From my perspective I believe the Government is very committed to ensure that people live long, and we all know that. I commend the Minister of State and her Department for the enormous changes and improvements we have all seen in hospitals in that regard. It is a shame we did not have a copy of Senator Mullen's speech, as I should have liked to underline the various points as he went along. He talked about multi-bedded wards, people dying and no dignity associated with it. That is a horrible picture. I have never experienced anything like it. Both my parents died in hospital, although neither of them was sick. My mother died of an aneurysm to the brain. She was rushed into hospital and thankfully died very quickly, as she would not have had any quality of life had she survived. Like Senator Quinn said, I can only speak from my experience. Our experience was a terrible shock of losing a mother, yet it was very dignified because she died in intensive care in a very private setting. It was almost as if people were walking on eggshells, tiptoeing around us because it was a very distraught time for everyone. Indeed my father died, I would say, of a broken heart, two years later. He had no desire to continue living his life when my mother died. They had been married for well over 50 years. I would say he probably should not have died in a hospital, however.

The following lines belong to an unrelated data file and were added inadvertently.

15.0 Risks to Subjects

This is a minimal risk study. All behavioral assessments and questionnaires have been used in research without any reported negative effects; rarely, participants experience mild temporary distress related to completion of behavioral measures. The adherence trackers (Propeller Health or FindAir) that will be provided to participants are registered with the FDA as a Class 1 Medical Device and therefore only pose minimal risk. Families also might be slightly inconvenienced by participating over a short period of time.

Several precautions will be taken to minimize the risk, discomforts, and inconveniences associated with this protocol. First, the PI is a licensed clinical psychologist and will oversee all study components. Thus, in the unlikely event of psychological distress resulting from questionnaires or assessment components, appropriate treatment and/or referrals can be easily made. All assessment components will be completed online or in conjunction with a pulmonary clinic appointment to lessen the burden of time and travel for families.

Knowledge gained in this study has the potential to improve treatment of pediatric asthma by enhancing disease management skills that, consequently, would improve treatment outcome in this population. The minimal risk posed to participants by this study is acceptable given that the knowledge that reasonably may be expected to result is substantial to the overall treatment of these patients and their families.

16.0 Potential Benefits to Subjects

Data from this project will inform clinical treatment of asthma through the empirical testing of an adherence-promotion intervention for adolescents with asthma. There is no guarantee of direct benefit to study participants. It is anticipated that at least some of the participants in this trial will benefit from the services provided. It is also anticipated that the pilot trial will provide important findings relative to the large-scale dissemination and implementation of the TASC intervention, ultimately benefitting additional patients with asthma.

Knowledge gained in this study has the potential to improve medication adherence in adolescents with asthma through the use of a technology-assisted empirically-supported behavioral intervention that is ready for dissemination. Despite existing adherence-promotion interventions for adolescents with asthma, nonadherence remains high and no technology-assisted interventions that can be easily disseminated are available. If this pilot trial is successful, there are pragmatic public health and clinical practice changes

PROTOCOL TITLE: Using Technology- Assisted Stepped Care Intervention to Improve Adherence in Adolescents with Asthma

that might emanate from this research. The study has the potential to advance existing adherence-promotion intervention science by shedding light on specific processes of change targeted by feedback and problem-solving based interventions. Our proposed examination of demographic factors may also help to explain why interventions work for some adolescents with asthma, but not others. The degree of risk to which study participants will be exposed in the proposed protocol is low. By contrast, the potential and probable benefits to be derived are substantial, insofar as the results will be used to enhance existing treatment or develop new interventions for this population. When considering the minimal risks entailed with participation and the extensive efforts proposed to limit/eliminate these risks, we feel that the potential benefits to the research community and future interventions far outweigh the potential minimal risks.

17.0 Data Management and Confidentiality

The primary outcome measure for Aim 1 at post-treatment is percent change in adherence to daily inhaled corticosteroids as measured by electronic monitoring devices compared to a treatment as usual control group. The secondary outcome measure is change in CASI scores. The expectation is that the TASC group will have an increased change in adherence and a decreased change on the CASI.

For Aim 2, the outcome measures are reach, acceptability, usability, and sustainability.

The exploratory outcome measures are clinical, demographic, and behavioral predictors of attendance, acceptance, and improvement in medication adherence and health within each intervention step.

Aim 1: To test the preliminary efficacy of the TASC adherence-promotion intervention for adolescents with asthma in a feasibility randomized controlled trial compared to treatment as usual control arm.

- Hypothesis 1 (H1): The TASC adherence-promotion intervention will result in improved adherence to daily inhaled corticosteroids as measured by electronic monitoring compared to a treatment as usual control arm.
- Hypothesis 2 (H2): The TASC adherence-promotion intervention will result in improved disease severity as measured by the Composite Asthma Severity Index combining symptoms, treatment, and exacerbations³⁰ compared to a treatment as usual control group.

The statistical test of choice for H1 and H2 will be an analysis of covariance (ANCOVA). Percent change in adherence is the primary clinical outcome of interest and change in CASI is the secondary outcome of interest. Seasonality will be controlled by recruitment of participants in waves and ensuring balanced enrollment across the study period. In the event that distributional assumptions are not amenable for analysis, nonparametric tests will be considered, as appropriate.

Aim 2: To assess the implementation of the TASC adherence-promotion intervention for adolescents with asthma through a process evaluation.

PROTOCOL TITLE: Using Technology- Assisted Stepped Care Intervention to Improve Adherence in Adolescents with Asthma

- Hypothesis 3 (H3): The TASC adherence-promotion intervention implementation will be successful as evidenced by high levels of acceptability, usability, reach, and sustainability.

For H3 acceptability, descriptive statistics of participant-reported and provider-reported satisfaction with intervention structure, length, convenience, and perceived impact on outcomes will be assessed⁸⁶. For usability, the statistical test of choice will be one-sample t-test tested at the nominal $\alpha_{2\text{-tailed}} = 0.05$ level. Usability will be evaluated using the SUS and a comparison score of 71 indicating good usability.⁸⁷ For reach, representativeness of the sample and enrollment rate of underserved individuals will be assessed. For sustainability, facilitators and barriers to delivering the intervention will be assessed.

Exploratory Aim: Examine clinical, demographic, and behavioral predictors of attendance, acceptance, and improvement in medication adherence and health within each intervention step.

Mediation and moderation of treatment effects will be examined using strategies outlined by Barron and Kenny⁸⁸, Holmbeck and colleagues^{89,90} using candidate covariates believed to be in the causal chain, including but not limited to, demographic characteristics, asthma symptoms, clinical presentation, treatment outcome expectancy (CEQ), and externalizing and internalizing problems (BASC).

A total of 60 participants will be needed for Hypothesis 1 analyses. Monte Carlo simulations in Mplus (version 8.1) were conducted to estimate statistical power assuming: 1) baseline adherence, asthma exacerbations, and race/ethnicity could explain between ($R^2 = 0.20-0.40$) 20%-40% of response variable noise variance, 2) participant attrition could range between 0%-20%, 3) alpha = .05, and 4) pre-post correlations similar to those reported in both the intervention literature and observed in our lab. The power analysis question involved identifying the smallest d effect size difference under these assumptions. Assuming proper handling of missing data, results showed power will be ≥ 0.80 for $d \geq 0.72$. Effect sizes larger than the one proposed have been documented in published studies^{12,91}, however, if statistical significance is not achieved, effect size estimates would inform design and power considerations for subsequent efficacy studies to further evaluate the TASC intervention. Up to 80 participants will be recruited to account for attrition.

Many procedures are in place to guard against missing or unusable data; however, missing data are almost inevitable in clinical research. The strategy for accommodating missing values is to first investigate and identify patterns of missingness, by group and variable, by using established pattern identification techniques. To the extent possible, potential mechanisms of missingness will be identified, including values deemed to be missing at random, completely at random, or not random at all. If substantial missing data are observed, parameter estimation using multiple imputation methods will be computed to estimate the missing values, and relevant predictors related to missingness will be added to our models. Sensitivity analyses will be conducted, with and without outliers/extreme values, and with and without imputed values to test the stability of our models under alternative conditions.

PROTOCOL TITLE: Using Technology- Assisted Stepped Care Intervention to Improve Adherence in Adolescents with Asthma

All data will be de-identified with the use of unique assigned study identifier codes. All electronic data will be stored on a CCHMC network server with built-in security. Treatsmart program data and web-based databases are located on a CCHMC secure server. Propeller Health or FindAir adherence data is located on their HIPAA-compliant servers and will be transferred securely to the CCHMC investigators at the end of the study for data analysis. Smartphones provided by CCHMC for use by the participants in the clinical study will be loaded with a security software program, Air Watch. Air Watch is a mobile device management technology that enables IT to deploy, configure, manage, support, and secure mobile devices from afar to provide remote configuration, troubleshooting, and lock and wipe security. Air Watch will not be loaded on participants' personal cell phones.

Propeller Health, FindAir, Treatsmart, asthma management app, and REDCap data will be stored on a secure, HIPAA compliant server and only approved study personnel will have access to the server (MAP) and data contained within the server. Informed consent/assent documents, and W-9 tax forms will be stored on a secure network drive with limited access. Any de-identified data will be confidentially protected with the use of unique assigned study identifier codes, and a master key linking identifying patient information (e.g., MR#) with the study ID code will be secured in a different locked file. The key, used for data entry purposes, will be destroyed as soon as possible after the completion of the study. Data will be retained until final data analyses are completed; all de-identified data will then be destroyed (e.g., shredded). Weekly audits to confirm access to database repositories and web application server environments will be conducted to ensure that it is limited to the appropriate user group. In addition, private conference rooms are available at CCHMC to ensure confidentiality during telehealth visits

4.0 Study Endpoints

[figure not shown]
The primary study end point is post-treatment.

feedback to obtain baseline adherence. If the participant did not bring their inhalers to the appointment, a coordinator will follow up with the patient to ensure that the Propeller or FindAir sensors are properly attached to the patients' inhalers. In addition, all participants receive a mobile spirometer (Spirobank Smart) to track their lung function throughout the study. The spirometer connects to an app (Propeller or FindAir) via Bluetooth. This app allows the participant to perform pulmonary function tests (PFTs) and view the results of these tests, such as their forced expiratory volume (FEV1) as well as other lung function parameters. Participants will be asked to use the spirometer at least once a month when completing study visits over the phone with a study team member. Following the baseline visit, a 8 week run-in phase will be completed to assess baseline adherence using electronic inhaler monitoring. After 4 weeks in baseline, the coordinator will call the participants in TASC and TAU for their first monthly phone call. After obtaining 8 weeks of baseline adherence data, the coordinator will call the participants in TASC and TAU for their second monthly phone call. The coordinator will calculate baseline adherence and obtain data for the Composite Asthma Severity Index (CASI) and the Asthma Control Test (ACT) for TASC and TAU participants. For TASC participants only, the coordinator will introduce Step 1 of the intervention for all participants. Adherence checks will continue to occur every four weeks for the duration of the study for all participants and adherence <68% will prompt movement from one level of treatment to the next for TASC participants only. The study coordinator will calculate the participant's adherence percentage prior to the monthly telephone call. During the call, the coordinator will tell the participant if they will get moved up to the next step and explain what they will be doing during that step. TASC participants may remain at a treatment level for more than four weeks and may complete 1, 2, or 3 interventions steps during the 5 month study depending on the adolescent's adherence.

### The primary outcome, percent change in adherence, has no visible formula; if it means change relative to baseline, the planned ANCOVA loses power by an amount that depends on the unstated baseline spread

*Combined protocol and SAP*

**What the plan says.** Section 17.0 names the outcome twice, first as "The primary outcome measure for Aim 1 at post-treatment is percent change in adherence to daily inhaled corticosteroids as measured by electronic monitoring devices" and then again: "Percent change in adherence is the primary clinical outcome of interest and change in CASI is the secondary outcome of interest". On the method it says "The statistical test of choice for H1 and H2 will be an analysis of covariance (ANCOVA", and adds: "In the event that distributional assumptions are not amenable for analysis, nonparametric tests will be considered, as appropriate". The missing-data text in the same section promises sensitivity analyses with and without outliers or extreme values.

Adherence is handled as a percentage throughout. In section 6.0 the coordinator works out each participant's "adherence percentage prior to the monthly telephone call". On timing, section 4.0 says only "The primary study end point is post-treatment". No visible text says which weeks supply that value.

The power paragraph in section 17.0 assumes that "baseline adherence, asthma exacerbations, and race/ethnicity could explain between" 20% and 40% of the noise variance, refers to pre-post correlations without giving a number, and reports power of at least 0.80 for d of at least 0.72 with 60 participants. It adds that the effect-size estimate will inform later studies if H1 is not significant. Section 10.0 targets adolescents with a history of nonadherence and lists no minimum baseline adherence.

Even though a patient might have the best resources at home, I believe that sometimes GPs like to put an elderly patient into hospital because they believe this might be better for the family, and for the patient too with professionals on tap to deal with him or her.

My father was in hospital for only one day, and we knew when he was going in that he was going to die. He was in a semi-private ward and there was another gentleman with him. It was a lovely experience for us and I commend the nursing staff. There is an issue I must mention although, again, I do not want to personalise things too much. My father had respiratory failure and we wanted him to have a nice peaceful death but the young doctor on duty that night could not prescribe anything for him because the drug would have instigated his death much more quickly. We certainly would have liked that. My father was an old man and it would have been so much nicer for him to go. It was a public hospital. The other experience I had was with my only aunt on my mother's side who had a beautiful, peaceful death in a lovely private room in a publicly run nursing home in Tullamore. Perhaps I am one of the lucky ones in that everything has been very nice for me when I have lost people, but that is not to take from what Senators Quinn and Mullen are saying.